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At the beginning of the 20th century, Daimler cars built in Untertürkheim (a district of Stuttgart) were successfully driven by an Austrian dealer named Emil Jellinek, who wrote down the cars under the name of his daughter, Mercedes. After suggesting certain design modifications, Jellinek promised the company to buy a large production of its vehicles under the condition of having the guarantee of being Daimler’s exclusive distributor for Austria-Hungary, France, Belgium and the USA, and that it could sell the new model under the name “Mercedes”. The change of name was very useful to prevent legal problems, since Daimler had sold exclusive rights of use of the name and the technical plans to companies abroad, for which luxury cars have been and are built in England under the Daimler brand. A fire that destroyed the old Steinway piano factory in New York, which had been modernized to produce Mercedes cars, ended early with the dream of building Mercedes in the United States.
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    Gottlieb Daimler was born on 18 March 1834 in Schorndorf. After an apprenticeship as a gunsmith, he studied mechanical engineering at the Stuttgart Polytechnic. At the end of 1863 he was appointed workshop inspector at a machine factory in Reutlingen. In 1865 he met Wilhelm Maybach. In 1872 he was appointed technical director of the Gasmotorenfabrik in Deutz, where he met Otto’s four-stroke engines. In 1882 he leaves the company and installs a workshop in the greenhouse of his villa in Cannstatt. In 1884, together with Maybach, he succeeded in building a lightweight, compact internal combustion engine known today as the “foot clock”. In this way he laid the foundation for incorporation into a vehicle.

    The rival companies Daimler Motorengesellschaft and Benz & Cie. began cooperating with each other in the 1920s to deal with the economic crisis of those years, finally merging in 1926 and creating Daimler-Benz AG, which produced trucks and Mercedes-Benz cars. The brand logo is the silver three-pointed star surrounded by a circle. The symbol first appeared on a 1909 Daimler. The laurels, symbols of the brand Benz, were added in 1946 to symbolize the union of the two signatures (at the foot of the page there is an image with the logo Benz of the year 1909 with the laurels in gold and another one of Mercedes of 1916 with the star; given the union of the companies, arises the new logo of the star of three points surrounded by laurels). The flat ring joining the three points of the star was first used in 1937. The star is said to have its origin in a postcard that Jellinek wrote to his daughter Mercedes indicating with it the point (on a plane) where the Bad Cannstatt factory was located. It is also commented that it indicates land, sea and air: elements in which Daimler engines had been pioneers and which symbolize Daimler’s original quest to provide small and powerful engines useful to travel by any of them. Although it focused on land vehicles, Mercedes-Benz also built engines for boats and planes (civil and military), and even for zeppelins.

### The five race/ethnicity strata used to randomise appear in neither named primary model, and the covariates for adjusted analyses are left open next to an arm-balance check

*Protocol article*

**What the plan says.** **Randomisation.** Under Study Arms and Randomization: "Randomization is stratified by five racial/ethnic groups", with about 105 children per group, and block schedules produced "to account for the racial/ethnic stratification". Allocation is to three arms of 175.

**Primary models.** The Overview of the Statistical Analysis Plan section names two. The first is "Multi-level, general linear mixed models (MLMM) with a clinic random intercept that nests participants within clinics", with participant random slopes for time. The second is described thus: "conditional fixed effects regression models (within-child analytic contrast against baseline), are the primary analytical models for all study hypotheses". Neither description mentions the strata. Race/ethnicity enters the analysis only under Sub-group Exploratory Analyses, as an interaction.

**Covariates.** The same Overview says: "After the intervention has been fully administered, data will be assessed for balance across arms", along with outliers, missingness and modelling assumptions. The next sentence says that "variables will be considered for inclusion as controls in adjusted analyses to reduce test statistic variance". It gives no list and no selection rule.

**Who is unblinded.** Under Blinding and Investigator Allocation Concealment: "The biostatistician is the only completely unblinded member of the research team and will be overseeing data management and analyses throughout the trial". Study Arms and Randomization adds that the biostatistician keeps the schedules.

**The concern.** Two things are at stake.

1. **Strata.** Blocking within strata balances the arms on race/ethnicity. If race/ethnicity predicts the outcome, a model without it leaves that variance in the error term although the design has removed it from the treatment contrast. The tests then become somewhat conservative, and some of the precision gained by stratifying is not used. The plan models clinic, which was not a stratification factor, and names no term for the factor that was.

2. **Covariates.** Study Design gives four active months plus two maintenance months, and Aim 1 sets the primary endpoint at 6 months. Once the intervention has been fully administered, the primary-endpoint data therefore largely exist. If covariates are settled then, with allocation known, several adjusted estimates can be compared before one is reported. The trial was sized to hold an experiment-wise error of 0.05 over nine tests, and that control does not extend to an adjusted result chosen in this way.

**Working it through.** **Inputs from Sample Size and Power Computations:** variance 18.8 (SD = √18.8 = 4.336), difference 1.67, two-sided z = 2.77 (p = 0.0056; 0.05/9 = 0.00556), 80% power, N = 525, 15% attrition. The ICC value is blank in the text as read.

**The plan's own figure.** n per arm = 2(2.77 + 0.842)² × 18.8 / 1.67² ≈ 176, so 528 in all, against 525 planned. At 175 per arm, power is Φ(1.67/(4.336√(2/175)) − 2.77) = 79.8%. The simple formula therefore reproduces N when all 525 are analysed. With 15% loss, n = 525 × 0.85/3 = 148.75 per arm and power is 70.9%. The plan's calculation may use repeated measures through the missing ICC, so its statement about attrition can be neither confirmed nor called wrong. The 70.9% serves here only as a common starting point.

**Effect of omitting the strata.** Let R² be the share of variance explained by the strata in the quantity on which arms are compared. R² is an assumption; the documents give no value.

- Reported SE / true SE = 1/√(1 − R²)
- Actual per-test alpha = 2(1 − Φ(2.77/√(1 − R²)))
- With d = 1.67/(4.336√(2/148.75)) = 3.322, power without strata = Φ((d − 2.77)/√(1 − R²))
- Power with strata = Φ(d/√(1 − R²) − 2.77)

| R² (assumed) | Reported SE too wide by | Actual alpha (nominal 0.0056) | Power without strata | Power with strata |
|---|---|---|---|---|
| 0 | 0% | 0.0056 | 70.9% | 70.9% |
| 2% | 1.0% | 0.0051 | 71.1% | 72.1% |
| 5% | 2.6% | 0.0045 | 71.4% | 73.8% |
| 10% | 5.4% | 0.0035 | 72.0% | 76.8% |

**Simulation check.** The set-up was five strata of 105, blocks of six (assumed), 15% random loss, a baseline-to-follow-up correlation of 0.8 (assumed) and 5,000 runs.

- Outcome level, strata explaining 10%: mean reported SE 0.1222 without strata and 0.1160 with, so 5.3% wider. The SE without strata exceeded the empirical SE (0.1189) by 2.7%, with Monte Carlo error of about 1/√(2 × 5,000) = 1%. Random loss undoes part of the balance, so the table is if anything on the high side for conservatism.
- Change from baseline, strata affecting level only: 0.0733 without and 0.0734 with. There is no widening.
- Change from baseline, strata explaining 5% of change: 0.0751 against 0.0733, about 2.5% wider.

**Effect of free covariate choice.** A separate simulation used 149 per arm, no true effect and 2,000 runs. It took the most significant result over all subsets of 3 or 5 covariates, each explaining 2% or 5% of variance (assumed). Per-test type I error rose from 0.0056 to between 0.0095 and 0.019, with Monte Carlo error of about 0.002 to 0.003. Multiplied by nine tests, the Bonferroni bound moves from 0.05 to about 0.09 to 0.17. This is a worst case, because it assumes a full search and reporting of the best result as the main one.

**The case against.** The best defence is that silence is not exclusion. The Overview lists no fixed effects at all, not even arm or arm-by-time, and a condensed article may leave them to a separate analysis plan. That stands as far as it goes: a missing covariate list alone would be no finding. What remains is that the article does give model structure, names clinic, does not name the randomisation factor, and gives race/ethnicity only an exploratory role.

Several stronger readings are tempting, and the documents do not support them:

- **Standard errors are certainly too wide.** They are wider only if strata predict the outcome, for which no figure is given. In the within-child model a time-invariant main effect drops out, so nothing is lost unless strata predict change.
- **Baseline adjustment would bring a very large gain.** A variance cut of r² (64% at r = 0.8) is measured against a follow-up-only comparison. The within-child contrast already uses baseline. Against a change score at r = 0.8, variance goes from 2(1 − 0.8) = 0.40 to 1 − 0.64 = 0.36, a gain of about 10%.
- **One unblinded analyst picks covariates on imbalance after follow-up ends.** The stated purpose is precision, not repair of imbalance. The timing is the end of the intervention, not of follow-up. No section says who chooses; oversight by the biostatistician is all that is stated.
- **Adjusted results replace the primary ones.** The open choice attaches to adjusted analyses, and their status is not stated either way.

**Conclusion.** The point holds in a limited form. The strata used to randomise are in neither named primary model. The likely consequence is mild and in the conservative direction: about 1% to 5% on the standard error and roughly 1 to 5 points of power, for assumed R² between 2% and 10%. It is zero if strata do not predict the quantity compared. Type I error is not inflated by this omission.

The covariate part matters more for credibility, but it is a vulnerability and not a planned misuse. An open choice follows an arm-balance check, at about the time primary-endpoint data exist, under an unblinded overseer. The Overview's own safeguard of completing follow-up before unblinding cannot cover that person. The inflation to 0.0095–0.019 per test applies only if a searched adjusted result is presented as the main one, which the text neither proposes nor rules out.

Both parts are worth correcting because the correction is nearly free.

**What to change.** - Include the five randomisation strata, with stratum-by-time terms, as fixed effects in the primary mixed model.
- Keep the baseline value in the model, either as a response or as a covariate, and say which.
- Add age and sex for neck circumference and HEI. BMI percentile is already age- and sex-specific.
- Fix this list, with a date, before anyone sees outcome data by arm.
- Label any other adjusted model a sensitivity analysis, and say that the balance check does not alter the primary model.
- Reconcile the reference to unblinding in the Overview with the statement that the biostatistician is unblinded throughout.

Mercedes-Benz vehicles have focused on a high degree of quality and art in their designs. As a result, they have historically been more expensive and manufactured in less quantity than other cheaper vehicles. The company has carefully cultivated an image of technical superiority, quality and service in its designs, so its cars have often been the choice of the rich and famous. Although it has been most famous for its limousine models and luxury automobiles, a large number of outstanding sports cars have also been built by MB. Examples were the SSK developed by Porsche and the 300SL “Gullwing” of 1954. On the other hand, Mercedes-Benz has also produced less expensive and more productive cars. Interestingly, Volkswagen prototypes were built and tested in Stuttgart in cooperation with Porsche. Before this, Mercedes-Benz had also built a small car with a rear engine similar to the VW, but which had no success at all, the 130 H.

    Its products have been known for the creation and introduction of the most advanced technologies, highlighting the injection engine and ABS, among many others. However, these have not always worked: recently, an active braking system installed on more than 650,000 vehicles had to be removed for repair due to serious problems. [Required citation] In addition, the company’s reputation for safety was questioned when it was rated low in recent consumer studies. [Required citation].

    The company’s most important engineers were Ferdinand Porsche and Wilhelm Maybach. They both left the company to create their own.
    You can see other Hot Wheels Mercedes cars

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